The Orthodox Initiative and the Middle East Council of Churches team invite all concerned people to join in supporting the noble mission that this particular church has set out to accomplish. It is through the help of the community that the church is able to provide heating, living space, cleaning supplies, and food for the families. But many of these resources are finite; we call on people of goodwill to step in with solidarity and resources to better the lives of this vulnerable population.
His Beatitude Patriarch Theophilos III called upon people with good will several times to join us in our mission to raise the voice of the importance of the Christian Presence in the Middle east and the urgency of supporting the uprooted .We call upon the Christian and Muslim International communities to put pressure and voice out what is going on in Iraq and Syria , which if not stopped right away it will lead to more uprooting and human calamities.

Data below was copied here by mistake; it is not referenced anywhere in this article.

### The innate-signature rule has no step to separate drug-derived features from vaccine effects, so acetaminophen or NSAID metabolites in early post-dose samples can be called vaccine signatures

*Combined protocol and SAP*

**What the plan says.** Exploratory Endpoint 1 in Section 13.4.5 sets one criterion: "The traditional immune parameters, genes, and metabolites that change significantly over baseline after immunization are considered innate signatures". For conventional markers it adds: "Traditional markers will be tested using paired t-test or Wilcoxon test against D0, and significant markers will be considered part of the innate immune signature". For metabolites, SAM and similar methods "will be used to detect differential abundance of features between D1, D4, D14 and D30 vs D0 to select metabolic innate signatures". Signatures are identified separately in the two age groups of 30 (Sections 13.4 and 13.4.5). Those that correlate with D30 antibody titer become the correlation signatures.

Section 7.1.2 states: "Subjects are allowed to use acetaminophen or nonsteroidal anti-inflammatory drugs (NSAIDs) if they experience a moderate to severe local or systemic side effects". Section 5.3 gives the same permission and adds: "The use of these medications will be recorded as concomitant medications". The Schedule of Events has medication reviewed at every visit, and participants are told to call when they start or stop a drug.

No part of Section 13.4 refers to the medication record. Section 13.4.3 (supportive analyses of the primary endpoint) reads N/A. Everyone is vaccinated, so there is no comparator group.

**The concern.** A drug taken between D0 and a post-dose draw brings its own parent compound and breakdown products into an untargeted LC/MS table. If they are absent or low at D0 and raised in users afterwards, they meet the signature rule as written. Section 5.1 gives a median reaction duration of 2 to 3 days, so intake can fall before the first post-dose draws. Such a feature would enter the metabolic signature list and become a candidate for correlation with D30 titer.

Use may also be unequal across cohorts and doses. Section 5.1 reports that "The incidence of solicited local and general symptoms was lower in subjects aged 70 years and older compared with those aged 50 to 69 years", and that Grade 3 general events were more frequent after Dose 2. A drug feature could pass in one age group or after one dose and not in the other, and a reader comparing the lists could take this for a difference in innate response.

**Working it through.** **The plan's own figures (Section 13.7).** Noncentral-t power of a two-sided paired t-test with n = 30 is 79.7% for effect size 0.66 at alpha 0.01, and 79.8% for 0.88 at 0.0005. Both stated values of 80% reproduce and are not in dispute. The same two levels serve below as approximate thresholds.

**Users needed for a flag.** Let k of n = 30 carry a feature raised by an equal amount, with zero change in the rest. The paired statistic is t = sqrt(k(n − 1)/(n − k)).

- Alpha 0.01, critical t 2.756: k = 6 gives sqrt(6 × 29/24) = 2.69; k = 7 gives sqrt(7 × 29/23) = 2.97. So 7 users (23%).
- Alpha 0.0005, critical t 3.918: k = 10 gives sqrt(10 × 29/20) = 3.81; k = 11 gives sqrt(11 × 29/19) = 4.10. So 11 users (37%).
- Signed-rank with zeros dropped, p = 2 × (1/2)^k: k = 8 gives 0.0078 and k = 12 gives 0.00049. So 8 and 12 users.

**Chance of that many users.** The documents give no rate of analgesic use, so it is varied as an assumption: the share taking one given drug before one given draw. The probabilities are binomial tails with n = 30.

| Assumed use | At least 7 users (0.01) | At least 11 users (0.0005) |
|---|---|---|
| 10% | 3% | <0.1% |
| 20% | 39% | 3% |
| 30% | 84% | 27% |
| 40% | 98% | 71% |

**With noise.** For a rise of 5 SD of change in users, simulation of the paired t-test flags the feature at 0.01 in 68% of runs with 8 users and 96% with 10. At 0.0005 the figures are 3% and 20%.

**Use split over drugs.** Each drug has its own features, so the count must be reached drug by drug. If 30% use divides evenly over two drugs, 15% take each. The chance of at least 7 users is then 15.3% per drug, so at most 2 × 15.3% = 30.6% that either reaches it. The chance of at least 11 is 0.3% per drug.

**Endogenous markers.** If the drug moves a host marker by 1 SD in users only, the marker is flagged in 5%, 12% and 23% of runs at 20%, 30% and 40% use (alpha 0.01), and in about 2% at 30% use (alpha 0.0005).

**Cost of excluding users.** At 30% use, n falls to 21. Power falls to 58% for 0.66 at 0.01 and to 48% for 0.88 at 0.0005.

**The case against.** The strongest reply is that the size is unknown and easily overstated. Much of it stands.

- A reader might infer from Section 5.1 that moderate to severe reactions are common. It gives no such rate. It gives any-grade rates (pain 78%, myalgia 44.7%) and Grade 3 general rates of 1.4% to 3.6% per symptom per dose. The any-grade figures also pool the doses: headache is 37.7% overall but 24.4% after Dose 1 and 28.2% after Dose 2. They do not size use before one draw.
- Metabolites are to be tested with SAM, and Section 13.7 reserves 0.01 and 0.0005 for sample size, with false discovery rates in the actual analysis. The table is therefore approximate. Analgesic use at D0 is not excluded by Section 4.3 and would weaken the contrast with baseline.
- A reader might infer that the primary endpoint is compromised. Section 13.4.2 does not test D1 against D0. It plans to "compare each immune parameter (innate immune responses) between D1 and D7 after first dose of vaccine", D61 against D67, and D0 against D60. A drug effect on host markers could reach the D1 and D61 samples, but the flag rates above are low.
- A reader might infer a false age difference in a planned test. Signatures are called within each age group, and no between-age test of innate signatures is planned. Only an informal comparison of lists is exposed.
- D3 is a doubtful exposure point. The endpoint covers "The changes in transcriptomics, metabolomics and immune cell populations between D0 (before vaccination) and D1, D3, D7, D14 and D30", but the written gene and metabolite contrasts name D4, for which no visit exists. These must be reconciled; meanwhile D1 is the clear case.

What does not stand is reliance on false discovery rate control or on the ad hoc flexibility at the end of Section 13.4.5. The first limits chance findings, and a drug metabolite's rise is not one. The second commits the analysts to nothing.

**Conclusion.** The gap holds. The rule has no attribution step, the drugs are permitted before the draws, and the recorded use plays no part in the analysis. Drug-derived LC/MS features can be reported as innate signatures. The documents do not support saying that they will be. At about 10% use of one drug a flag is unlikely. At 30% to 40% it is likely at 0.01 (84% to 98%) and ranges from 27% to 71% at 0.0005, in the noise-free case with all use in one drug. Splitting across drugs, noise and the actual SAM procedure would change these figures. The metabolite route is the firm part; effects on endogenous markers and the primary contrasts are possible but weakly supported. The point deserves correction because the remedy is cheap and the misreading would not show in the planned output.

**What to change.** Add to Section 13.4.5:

We ask you to join us in praying for the displaced families; pray that they find meaningful work in Jordan; pray that they grow as a community of love and support. And above all, pray that someday soon these people will be able to safely walk back into their beloved homeland with the weight of war lifted from their shoulders.
Ms. Goussous is the Director of the Orthodox Initiative in Jordan. She will be a Learning Track speaker at the Christian Church (Disciples of Christ) General Assembly next June, 2015.
The United Church of Christ and Christian Church (Disciples of Christ) continue to offer support for the work of many partners in the region to provide humanitarian response to the needs of Syrian refugees. Please consider supporting the work of Global Ministries’ partners’ relief efforts in and around Syria. You can do that through One Great Hour of Sharing (UCC), the Week of Compassion (Disciples), or through Global Ministries directly.